Since you've already gotten good feedback about the recipe, I won't really comment on that except to say I agree that dialing back the C malts would be beneficial. I do have some advice for future brews though that you may not necessarily be asking about but will hopefully be helpful.
First, if you use software to get your strike temperatures and volumes for your mash chances are you'll hit it right on. However, if you don't, trying to heat the entire kettle is a very difficult way to do it and get a reliable reading. If you're mashing at the right water to grain ratio, it's going to be pretty thick on the bottom especially, so you're heating a lot of the grain and the heat isn't circulating well. In order for that to work at all you need to be adding your heat slowly and stirring CONSTANTLY. If your temps end up low, it will be a lot easier for you to just do a bit of a decoction mash to fix them. You can find a lot more info on it here on the wiki. You just take out a portion of the mash, heat it to boiling, and add it back in. The formula is in the wiki to determine how much to take out and boil. If you're too high you can just add a bit of cool water.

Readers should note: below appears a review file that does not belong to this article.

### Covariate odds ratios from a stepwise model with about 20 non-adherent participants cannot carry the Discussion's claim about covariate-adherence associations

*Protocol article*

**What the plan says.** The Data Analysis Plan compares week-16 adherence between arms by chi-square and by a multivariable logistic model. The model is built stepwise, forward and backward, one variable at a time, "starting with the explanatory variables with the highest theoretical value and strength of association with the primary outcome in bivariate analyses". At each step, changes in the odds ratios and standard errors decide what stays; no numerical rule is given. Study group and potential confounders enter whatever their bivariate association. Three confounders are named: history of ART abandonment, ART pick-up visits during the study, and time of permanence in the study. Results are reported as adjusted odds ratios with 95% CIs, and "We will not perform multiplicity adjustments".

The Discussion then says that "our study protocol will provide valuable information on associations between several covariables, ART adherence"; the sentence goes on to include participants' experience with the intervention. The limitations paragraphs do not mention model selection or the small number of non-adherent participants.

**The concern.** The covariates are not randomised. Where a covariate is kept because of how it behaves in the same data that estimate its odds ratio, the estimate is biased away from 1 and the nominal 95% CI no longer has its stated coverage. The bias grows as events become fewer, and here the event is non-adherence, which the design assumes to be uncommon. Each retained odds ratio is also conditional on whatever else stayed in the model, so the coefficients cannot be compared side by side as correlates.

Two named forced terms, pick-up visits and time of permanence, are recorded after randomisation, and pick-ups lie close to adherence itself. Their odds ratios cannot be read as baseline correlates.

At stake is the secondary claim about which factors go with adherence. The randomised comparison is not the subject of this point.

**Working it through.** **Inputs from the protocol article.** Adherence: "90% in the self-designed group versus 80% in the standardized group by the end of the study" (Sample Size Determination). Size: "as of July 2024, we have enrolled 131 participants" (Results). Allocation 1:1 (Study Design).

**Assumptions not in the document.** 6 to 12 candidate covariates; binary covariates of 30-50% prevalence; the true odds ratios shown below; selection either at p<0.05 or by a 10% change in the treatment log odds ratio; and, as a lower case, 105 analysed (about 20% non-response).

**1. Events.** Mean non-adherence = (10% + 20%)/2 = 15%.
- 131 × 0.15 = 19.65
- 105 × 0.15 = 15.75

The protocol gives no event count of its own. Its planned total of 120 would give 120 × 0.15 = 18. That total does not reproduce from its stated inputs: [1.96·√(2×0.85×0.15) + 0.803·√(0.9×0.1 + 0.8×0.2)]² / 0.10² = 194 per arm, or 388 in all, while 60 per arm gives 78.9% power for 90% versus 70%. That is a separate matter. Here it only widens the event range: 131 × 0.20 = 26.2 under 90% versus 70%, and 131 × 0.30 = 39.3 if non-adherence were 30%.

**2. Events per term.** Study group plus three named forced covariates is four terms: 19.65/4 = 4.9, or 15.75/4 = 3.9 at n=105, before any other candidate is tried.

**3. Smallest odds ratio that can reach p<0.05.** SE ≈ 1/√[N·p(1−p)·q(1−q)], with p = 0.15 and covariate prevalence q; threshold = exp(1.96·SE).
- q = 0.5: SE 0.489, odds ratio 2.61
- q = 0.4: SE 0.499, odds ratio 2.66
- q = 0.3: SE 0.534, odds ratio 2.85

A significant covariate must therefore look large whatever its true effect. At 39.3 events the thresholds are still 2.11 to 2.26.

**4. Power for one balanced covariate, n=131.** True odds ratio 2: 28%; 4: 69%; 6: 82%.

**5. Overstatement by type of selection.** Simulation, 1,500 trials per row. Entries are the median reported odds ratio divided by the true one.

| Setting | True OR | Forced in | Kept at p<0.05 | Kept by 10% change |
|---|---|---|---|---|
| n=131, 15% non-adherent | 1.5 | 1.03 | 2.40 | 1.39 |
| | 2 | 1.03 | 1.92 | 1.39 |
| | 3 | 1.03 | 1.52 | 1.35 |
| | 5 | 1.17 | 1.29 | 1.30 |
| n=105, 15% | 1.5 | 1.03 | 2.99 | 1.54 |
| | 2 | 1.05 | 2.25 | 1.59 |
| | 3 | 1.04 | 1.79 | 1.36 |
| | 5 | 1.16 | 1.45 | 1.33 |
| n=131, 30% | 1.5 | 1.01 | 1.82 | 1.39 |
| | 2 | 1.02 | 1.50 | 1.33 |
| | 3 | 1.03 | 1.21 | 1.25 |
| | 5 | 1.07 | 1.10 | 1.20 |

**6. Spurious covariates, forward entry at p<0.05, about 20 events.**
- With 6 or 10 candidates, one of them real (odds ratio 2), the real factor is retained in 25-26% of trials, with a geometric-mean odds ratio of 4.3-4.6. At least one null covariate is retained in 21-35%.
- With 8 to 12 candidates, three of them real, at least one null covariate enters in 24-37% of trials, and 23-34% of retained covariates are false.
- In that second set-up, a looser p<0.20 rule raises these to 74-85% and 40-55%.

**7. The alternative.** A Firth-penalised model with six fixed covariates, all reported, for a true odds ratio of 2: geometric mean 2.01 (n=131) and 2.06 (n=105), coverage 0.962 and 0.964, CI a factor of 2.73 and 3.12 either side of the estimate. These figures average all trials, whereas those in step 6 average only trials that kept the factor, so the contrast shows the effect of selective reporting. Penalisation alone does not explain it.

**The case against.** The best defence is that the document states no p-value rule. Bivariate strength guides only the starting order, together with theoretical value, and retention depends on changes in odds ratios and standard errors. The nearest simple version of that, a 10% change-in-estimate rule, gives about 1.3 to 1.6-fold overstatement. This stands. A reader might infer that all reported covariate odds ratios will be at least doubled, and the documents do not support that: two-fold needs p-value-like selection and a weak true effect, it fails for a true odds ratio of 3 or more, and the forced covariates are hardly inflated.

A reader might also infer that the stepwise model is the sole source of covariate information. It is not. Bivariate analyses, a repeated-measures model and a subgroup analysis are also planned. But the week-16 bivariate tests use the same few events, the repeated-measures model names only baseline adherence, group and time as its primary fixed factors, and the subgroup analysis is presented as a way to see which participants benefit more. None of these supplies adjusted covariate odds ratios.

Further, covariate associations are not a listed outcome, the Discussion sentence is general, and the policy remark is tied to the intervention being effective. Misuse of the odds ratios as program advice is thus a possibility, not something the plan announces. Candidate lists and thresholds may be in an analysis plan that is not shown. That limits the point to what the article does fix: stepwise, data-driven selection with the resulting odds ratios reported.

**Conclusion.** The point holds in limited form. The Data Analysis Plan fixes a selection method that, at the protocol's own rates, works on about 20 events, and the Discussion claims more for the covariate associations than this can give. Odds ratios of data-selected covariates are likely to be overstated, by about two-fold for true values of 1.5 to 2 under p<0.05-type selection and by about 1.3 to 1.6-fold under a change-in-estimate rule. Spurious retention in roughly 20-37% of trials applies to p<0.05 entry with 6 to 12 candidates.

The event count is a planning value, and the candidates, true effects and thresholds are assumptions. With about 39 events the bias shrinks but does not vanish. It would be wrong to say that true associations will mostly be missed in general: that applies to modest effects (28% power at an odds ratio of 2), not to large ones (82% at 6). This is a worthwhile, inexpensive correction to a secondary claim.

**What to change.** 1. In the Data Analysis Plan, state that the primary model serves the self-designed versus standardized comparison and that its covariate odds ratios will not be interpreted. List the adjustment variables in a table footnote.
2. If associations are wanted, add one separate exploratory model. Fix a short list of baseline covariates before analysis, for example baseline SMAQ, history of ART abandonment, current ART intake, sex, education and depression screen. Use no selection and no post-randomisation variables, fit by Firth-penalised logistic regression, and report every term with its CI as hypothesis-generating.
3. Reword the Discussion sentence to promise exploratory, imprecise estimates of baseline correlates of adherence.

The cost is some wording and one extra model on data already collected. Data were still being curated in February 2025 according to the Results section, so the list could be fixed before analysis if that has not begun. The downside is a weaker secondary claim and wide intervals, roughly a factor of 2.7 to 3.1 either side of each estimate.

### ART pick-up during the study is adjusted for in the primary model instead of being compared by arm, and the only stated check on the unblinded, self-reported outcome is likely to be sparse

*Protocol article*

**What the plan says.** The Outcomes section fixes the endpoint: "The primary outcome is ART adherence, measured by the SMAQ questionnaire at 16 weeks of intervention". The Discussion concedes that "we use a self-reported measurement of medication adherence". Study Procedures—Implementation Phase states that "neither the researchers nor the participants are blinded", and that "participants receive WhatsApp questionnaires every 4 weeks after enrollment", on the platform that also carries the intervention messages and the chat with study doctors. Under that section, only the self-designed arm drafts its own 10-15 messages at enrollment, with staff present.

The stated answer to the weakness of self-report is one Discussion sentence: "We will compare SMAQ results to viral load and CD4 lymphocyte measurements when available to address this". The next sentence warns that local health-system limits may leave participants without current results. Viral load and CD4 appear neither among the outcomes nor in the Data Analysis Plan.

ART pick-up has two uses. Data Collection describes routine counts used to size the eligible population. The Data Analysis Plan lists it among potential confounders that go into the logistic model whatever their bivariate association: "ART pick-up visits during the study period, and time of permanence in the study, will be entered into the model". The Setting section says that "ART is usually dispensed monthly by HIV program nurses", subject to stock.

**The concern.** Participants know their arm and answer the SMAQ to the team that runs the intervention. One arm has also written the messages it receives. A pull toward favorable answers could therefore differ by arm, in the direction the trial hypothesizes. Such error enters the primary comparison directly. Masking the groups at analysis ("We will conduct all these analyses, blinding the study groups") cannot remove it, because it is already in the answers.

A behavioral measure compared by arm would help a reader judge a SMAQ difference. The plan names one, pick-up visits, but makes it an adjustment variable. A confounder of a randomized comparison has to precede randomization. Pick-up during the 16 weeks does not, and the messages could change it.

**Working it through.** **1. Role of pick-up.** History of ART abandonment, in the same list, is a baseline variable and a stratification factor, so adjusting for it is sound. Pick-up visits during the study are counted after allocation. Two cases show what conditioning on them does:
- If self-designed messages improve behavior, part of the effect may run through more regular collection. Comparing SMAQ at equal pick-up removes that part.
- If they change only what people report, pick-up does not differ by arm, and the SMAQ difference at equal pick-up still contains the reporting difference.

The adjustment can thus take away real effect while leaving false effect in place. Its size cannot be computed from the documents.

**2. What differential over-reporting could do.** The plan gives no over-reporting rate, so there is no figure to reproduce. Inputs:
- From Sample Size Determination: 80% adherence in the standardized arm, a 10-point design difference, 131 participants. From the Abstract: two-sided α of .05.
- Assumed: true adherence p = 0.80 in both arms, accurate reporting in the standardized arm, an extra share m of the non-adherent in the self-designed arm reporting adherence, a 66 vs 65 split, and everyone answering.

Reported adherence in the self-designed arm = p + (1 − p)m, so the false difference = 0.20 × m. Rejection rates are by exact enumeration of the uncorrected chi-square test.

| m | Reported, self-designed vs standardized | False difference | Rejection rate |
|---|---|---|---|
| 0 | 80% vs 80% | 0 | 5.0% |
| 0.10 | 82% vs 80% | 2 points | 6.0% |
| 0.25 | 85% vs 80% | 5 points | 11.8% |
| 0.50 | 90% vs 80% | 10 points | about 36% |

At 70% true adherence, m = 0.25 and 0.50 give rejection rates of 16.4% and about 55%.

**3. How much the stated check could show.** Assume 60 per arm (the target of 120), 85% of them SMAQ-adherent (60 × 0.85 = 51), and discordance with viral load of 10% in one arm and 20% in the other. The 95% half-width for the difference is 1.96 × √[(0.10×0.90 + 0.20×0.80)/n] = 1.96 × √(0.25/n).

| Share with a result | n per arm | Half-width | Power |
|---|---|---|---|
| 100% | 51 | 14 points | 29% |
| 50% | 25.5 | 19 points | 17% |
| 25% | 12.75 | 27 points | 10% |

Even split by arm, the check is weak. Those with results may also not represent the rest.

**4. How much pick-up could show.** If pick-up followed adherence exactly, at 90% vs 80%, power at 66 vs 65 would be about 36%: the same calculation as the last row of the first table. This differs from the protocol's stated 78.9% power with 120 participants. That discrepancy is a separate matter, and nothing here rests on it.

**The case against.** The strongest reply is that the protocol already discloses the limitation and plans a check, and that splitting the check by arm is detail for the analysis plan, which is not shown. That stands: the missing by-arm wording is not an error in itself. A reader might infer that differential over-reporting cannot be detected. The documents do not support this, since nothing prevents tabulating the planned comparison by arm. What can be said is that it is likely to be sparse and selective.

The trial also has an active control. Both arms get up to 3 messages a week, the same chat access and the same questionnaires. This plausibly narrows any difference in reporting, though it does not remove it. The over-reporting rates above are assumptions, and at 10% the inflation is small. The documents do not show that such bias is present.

Second, if you ever need to wait to finish a brew until the next day, stopping right after the mash is a bad idea. Grains are covered in lactobacillus, so letting your mash sit unboiled is going to sour the wort overnight. You can either look into no-chill brewing, where you basically do your brew day as normal, and put your hot wort in a sealed & sanitized container and wait to pitch the yeast until it's cool, or you can boil it for 15 minutes or so (without hop additions) just to kill the bacteria in your kettle, then seal it up and finish the brew day the next day. The first option is more ideal IMO since there's less likelyhood of something going wrong, but either way will work better than just letting it sit overnight unboiled.